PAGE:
To installment buy you simply bought things on credit. You could buy something by paying a few dollars and then arrange to make regular payments each month until the product was paid off. One could buy an automobile, an electric washing machine, or an expensive coat.

The stock market was another way to take advantage of installment buying. For years, businesses had depended on the stock market as a way to raise money. Instead of borrowing money from a bank, they offered stock in their companies to any investor who could come up with the cash. Each share of stock became more valuable, and dividends, another word for interest, were paid regularly to the investor, the amount depending on how successful the business had become. There was growing confidence that no business could lose money.

Investors pumped millions of dollars into stocks, driving the price of shares higher and higher. Businesses were being injected with all the money they needed, and so their stocks paid high dividends, enticing more people to "play the market." By

the late 1920's, Americans were able to buy stocks the same way they were buying their automobiles - on installments. Stockbrokers, who did the actual buying and selling of stocks for their clients allowed customers to pay 10 or 15 percent down on stock. this was called "buying on margin," The broker would loan the rest to his client, receiving the balance of his money when the stock increased in value.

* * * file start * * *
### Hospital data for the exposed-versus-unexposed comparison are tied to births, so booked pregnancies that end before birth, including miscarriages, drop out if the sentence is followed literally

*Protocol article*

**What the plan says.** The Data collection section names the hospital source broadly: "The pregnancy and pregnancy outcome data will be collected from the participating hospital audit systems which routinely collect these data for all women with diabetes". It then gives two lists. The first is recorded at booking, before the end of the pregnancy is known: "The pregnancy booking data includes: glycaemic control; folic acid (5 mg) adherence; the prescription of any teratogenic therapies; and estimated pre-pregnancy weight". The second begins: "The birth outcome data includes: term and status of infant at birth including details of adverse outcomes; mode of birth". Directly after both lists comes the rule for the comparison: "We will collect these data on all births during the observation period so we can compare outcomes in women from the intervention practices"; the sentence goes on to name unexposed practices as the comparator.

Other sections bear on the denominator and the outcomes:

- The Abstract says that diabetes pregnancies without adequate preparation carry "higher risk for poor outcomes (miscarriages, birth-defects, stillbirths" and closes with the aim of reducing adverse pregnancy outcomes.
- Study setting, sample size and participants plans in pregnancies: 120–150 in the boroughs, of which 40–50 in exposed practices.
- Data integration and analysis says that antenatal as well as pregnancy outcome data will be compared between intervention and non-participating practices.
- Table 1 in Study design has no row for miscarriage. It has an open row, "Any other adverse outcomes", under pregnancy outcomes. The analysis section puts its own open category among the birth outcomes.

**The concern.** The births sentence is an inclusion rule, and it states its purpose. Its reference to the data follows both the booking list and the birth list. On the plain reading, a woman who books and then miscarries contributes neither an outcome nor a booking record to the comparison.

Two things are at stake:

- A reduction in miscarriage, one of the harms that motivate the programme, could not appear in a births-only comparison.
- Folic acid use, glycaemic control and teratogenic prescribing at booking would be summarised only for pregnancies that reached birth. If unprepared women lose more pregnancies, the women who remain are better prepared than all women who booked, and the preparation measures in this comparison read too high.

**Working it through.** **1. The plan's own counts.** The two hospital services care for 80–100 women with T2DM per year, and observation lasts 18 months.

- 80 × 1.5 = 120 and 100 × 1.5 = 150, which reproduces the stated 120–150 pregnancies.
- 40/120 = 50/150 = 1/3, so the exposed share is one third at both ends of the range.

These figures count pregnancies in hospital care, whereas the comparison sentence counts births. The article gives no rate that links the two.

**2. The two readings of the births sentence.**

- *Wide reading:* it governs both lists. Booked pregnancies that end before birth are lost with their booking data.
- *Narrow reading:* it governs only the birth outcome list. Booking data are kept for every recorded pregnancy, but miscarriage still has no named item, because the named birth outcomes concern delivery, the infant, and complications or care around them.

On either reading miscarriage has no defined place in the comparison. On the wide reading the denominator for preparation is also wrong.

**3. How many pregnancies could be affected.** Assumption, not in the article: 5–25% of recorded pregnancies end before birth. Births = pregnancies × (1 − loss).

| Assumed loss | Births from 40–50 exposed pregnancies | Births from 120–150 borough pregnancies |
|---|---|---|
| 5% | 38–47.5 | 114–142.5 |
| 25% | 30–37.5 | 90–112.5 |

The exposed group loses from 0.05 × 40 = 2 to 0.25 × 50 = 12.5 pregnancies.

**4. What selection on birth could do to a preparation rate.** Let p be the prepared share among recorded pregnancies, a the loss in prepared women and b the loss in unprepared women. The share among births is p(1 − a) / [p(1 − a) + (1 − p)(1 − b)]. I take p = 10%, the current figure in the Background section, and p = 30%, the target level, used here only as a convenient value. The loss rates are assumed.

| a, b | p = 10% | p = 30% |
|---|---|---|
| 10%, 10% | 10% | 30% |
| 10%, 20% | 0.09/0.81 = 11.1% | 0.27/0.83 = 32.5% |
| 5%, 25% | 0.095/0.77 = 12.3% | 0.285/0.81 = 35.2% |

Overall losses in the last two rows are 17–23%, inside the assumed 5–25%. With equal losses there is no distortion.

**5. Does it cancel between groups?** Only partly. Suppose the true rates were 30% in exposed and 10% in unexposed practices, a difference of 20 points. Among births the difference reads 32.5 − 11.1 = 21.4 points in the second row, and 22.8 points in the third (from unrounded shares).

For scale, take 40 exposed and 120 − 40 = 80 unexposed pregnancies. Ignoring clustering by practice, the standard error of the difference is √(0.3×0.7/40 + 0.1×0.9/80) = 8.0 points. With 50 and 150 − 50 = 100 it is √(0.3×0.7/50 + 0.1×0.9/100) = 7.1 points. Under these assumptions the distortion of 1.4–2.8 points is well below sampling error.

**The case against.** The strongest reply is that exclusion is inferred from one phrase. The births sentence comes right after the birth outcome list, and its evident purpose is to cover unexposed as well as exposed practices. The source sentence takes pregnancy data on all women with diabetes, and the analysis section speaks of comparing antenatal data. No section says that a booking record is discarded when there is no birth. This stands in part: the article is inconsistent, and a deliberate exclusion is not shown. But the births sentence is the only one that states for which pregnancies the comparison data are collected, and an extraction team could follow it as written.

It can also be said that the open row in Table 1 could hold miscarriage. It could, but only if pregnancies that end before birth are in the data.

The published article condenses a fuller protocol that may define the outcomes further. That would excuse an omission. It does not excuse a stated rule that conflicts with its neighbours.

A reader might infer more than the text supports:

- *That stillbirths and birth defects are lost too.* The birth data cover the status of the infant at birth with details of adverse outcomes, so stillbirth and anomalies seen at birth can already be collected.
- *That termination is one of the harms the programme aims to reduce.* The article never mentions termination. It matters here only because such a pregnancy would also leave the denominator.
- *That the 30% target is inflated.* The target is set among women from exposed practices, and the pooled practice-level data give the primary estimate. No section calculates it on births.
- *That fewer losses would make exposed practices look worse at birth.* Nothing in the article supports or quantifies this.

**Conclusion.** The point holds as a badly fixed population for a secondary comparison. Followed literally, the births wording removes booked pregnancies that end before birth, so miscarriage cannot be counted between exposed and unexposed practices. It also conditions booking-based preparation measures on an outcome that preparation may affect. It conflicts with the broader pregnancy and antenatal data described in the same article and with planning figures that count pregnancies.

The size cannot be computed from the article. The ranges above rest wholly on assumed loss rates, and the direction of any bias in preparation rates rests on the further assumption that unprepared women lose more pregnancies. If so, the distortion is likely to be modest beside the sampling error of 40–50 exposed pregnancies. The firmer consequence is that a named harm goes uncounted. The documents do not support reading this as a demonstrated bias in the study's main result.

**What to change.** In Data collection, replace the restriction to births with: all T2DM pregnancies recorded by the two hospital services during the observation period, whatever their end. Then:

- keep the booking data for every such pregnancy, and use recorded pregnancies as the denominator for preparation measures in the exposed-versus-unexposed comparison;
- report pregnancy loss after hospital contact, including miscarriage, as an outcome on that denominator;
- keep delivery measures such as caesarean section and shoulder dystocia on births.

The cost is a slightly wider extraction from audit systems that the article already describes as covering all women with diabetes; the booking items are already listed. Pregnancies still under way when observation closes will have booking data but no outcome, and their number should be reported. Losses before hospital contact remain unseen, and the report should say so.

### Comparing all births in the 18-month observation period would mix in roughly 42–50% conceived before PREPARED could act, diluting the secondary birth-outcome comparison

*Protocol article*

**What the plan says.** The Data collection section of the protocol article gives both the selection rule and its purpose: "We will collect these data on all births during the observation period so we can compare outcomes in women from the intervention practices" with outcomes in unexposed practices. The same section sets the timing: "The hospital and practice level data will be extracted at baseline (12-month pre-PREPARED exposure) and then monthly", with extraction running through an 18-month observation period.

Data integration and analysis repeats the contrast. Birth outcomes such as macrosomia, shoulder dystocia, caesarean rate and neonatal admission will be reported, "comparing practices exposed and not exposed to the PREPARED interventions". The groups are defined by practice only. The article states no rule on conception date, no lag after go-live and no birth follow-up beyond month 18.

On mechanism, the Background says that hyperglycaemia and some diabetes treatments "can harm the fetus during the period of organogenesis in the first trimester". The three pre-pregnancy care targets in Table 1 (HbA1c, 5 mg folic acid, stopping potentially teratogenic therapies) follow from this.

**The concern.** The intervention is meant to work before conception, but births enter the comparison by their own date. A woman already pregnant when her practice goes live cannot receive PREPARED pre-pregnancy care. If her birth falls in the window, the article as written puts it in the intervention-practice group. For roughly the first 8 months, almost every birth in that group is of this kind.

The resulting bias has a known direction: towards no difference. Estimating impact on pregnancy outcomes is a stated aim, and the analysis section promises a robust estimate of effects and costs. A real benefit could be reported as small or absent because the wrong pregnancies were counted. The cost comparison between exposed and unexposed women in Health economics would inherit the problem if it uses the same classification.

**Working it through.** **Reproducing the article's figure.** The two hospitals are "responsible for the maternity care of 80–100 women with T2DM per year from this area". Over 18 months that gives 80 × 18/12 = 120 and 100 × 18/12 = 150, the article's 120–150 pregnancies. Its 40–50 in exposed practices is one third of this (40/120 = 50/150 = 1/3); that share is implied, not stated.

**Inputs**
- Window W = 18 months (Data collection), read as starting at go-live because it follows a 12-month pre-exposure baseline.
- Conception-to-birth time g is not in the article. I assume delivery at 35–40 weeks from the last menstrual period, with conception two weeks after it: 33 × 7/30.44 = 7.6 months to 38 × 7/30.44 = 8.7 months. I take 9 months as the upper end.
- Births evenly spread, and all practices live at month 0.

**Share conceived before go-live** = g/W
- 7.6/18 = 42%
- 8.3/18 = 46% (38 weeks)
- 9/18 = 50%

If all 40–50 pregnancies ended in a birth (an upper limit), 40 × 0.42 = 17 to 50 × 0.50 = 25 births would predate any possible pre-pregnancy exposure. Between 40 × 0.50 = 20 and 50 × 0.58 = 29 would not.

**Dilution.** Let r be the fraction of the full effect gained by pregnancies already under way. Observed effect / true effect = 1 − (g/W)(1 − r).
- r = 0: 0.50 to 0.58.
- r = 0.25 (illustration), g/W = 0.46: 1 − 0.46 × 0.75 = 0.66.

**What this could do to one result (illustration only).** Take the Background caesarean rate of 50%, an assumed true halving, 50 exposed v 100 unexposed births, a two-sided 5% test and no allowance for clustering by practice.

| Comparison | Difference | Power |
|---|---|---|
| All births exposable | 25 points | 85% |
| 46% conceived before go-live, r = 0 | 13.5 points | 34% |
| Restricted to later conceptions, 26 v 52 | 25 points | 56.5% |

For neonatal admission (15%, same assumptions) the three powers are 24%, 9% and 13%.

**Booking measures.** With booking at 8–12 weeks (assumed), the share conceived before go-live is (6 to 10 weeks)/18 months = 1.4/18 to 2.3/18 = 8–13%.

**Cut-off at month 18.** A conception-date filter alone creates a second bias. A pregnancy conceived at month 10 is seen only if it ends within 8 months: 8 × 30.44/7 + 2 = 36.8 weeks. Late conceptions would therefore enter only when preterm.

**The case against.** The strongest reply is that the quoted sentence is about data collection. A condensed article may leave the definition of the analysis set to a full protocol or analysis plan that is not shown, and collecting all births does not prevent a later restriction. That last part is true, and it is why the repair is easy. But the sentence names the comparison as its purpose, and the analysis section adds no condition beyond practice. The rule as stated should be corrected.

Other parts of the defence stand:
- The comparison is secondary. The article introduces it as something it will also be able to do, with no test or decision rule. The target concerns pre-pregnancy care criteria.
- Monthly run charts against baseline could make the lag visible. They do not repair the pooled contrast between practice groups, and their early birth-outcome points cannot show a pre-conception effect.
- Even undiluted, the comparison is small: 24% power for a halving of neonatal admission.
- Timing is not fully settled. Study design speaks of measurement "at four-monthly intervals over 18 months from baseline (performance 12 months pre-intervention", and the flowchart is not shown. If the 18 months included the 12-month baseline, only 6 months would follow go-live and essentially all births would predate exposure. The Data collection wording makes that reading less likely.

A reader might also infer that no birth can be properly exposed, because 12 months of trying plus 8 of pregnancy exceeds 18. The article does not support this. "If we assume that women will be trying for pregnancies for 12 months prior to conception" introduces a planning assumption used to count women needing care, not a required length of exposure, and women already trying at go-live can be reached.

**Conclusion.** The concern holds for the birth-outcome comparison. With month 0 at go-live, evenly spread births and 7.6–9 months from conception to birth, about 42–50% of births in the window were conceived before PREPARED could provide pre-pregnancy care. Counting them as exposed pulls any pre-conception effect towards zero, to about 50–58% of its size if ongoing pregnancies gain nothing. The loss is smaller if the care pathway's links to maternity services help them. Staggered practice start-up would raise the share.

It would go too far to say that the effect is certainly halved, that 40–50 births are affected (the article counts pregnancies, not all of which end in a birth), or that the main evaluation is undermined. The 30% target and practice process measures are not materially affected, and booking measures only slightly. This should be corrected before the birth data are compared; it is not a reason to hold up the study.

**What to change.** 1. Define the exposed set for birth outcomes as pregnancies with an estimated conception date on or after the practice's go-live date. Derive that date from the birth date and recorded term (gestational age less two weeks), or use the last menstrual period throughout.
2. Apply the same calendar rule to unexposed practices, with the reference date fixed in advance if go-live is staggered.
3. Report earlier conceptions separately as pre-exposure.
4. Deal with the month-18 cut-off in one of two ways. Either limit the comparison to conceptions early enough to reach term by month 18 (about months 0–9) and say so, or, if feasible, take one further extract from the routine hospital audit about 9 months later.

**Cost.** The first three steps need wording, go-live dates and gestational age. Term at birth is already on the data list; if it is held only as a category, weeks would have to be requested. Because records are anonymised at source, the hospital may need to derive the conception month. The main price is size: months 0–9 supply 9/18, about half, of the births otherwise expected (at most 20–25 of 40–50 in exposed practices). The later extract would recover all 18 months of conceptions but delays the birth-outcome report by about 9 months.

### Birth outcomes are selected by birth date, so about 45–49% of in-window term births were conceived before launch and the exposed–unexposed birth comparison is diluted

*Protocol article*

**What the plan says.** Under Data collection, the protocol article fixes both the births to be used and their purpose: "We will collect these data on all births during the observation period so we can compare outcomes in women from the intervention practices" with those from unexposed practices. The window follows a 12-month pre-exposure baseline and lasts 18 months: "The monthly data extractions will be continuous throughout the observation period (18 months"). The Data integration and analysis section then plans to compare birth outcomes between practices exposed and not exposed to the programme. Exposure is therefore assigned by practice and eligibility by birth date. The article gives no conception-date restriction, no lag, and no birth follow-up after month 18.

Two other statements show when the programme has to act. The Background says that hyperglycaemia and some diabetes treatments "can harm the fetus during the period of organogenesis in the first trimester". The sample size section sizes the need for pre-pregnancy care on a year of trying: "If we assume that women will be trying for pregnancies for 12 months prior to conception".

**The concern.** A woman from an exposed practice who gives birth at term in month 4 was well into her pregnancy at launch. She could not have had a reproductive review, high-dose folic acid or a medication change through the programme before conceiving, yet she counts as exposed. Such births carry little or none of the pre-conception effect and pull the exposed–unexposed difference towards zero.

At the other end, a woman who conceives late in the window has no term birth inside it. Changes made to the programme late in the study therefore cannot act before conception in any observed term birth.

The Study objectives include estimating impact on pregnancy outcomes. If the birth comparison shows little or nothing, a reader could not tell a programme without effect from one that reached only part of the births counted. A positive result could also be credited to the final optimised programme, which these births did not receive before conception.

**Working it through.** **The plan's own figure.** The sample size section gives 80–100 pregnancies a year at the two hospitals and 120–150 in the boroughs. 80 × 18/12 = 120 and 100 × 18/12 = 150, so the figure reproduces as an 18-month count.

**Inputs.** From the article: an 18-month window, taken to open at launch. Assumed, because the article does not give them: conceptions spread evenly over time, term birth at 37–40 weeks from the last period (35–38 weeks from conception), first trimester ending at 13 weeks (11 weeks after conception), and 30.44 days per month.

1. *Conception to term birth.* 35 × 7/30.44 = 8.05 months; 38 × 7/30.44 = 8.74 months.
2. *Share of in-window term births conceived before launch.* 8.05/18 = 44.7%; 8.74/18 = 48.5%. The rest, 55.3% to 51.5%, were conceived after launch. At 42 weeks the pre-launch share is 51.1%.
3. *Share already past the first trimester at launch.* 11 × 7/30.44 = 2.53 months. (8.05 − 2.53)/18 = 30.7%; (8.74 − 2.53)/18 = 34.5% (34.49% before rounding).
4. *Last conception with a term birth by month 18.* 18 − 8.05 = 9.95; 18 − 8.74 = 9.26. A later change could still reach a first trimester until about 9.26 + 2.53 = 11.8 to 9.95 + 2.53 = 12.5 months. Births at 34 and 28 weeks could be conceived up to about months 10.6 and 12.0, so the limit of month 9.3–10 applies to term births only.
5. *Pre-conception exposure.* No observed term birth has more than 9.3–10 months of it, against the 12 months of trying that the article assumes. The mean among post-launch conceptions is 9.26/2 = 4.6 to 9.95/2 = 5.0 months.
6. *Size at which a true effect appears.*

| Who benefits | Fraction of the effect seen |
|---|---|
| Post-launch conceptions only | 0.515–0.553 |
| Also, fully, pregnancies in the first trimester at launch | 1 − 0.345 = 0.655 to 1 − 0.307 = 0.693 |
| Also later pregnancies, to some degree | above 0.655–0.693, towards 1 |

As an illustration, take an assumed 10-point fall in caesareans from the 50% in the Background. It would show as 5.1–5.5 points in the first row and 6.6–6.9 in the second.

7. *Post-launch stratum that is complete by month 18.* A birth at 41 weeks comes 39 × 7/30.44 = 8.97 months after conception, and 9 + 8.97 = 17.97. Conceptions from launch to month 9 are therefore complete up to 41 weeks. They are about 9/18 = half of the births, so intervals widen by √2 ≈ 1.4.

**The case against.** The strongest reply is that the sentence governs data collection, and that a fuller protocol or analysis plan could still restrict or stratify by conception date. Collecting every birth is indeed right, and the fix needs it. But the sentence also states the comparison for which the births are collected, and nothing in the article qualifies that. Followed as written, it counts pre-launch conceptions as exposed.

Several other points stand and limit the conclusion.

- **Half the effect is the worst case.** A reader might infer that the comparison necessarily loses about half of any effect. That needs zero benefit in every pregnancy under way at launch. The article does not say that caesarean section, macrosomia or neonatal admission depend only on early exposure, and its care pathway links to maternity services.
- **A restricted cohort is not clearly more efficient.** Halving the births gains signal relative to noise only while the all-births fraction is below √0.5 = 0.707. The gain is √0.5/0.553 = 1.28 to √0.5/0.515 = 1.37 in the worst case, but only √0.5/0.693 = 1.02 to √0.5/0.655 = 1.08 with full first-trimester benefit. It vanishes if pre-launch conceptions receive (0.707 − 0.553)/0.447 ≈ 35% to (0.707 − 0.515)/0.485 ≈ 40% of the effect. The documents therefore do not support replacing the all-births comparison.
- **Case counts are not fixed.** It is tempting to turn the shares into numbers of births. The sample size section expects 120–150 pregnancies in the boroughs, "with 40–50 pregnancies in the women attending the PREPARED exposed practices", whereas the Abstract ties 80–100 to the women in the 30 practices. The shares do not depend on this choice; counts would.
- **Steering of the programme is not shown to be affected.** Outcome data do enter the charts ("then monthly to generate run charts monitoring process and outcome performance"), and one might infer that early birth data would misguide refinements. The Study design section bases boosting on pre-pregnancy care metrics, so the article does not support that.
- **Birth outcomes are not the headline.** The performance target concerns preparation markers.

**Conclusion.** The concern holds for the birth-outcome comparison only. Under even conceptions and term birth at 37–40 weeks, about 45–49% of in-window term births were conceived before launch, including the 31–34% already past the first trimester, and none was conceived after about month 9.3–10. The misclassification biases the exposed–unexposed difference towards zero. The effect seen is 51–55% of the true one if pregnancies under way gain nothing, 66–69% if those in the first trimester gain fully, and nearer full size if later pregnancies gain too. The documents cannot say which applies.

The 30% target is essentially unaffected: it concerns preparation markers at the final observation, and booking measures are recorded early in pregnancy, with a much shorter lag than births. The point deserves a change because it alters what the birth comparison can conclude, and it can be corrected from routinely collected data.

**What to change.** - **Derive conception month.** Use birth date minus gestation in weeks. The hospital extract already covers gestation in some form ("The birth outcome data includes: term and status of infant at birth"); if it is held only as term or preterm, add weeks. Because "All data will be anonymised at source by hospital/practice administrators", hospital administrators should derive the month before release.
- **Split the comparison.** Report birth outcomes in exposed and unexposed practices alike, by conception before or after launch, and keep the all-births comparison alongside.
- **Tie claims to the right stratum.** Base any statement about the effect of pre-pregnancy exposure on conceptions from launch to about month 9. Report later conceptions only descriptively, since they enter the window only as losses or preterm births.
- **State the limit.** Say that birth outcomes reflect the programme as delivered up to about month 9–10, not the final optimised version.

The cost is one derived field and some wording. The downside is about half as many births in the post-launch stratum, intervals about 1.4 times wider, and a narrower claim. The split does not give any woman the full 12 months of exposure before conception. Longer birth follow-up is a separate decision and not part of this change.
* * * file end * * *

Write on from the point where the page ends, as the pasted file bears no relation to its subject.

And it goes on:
It became as if Americans felt they had a duty to become wealthy. Indeed, those who did not choose to risk money in the stock market were looked upon almost with disdain. Money was there to be made, it seemed, and if one followed a few basic rules, it was childishly simple.

Stock prices continued to skyrocket late in 1929, climbing to record heights each week. On the surface this seemed to indicate continued prosperity and growth, but some economists were concerned. Prices had been driven so high, and there was so much investment, that there was nowhere for things to go but downhill.

Especially troubling to experts was the fact that there were so many brokers who had overextended themselves. Record numbers of investors buying on margin had forced brokers to put up large percentages of the money to buy stocks. The stockbrokers were short of cash, so they had borrowed from banks, which were now heavily into debt.